Five Stars for Hell on Two Wheels!

I was dazzled by this book! Amy Snyder ushers us into the remarkable world of ultra-distance cycling with her documentary narrative about the 2009 Race Across America. The RAAM destroys its competitors, plunging them into a surreal world of sleeplessness and intense pain, and endless hours of brutal, soul-searing physical and mental exertion as they cross the deserts, mountains, and plains of America. Some of the competitors end up with blown-out calf muscles, pulmonary infections, searing saddle sores, and hallucinations induced by 9-10 days of sleep deprivation. Others develop a debilitating condition known as Shermer’s neck, where the neck muscles fail and the riders are forced to cycle without the ability to raise their heads (there are photos of some of them with their heads propped up by self-devised scaffolds and neck braces — unbelievable!). 

This race itself is unbelievable, but Snyder makes it seem both fascinating and inspiring as she delves into the personal triumphs and struggles of some of the men’s individual race leaders: Jure Robic, Dani Wyss, Marko Baloh, Jim Rees, Franz Priehs, and Christoph Strasser, and the four women competitors: Janet Christiansen, Daniela Genovesi, Michelle Santihano, and Ann Wooldridge. Many of these riders don’t finish the race, but all of their stories are remarkable. Snyder was with the riders the whole way, driving back and forth along the course for first-hand information from the cyclists and their crews. She provides exciting race details, where competitors battle it out through baking desert heat, soaring mountainous climbs, and bone-chilling Midwestern rain, and intersperses the race story with relevant background history about the racers and their crews.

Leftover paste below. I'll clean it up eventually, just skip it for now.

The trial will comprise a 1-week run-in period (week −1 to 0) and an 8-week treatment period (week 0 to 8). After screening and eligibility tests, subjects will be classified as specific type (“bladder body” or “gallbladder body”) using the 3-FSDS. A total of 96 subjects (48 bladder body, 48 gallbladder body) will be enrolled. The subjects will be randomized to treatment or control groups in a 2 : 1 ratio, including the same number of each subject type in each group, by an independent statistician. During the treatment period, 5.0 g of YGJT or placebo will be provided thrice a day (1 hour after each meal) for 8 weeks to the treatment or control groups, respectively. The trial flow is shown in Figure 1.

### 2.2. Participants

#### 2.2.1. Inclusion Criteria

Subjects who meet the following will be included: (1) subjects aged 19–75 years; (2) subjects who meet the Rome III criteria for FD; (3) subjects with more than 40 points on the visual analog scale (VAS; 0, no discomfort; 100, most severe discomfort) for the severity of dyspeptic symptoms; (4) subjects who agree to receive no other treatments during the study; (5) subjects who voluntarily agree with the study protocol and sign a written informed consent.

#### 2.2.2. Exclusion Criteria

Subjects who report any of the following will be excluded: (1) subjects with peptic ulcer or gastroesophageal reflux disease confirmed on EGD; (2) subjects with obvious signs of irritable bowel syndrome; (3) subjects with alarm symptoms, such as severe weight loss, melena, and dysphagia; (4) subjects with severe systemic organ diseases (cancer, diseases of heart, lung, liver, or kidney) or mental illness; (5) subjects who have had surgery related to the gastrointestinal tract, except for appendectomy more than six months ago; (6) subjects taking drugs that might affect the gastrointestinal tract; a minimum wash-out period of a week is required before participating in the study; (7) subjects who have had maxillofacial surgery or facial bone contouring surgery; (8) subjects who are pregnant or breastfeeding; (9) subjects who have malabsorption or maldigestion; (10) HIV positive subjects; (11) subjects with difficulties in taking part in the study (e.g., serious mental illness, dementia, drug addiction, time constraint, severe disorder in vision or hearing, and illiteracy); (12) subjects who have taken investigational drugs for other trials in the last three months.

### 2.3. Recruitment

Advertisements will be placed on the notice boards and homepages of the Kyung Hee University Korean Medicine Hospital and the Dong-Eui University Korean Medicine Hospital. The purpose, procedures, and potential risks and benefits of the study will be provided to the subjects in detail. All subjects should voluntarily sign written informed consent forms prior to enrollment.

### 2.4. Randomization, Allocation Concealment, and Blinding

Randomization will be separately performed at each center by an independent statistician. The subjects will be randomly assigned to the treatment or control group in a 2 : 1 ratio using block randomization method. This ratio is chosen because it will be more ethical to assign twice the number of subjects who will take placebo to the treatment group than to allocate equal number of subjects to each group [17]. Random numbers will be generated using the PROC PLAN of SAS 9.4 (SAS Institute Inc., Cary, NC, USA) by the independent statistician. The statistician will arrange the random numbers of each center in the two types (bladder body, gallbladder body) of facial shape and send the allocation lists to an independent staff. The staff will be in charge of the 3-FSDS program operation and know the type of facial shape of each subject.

The RAAM is a long, lonely, grueling event and, sadly, it’s one that receives little attention in the sports world. But the winners and losers each have amazing stories to tell about how they got there and why they choose to participate in this soul-crushing sport. Snyder does a wonderful job of presenting both the brutal reality of ultra-distance racing and the life-changing sense of accomplishment experienced by the participants who survive it. And the mind-blowing ending is followed up by an epilogue that was so shocking and stunningly sad, I actually yelled out loud (which scared the heck out of my kids!).

The book includes photographs, acknowledgments and notes, and an appendix that lists the entire 2009 solo riders field, along with their bios and race results.

Hell on Two Wheels reminded me of Jon Krakauer’s Into Thin Air. Whether you’re a cycling buff or a reader who enjoys true adventure stories that grab you by the neck, you’ll love this book. Note: I read an Advance Review Copy.


About Paula Margulies

Paula Margulies has over twenty years of experience in communications, marketing, and public relations for all types of products and services. A graduate of the University of California, Santa Barbara, where she earned her master’s degree in Language Arts and Literature, Margulies also holds degrees in marketing communications and education. She has served as the marketing and publicity director for large companies and small businesses and is an instructor in business communications and public relations at community colleges throughout Southern California.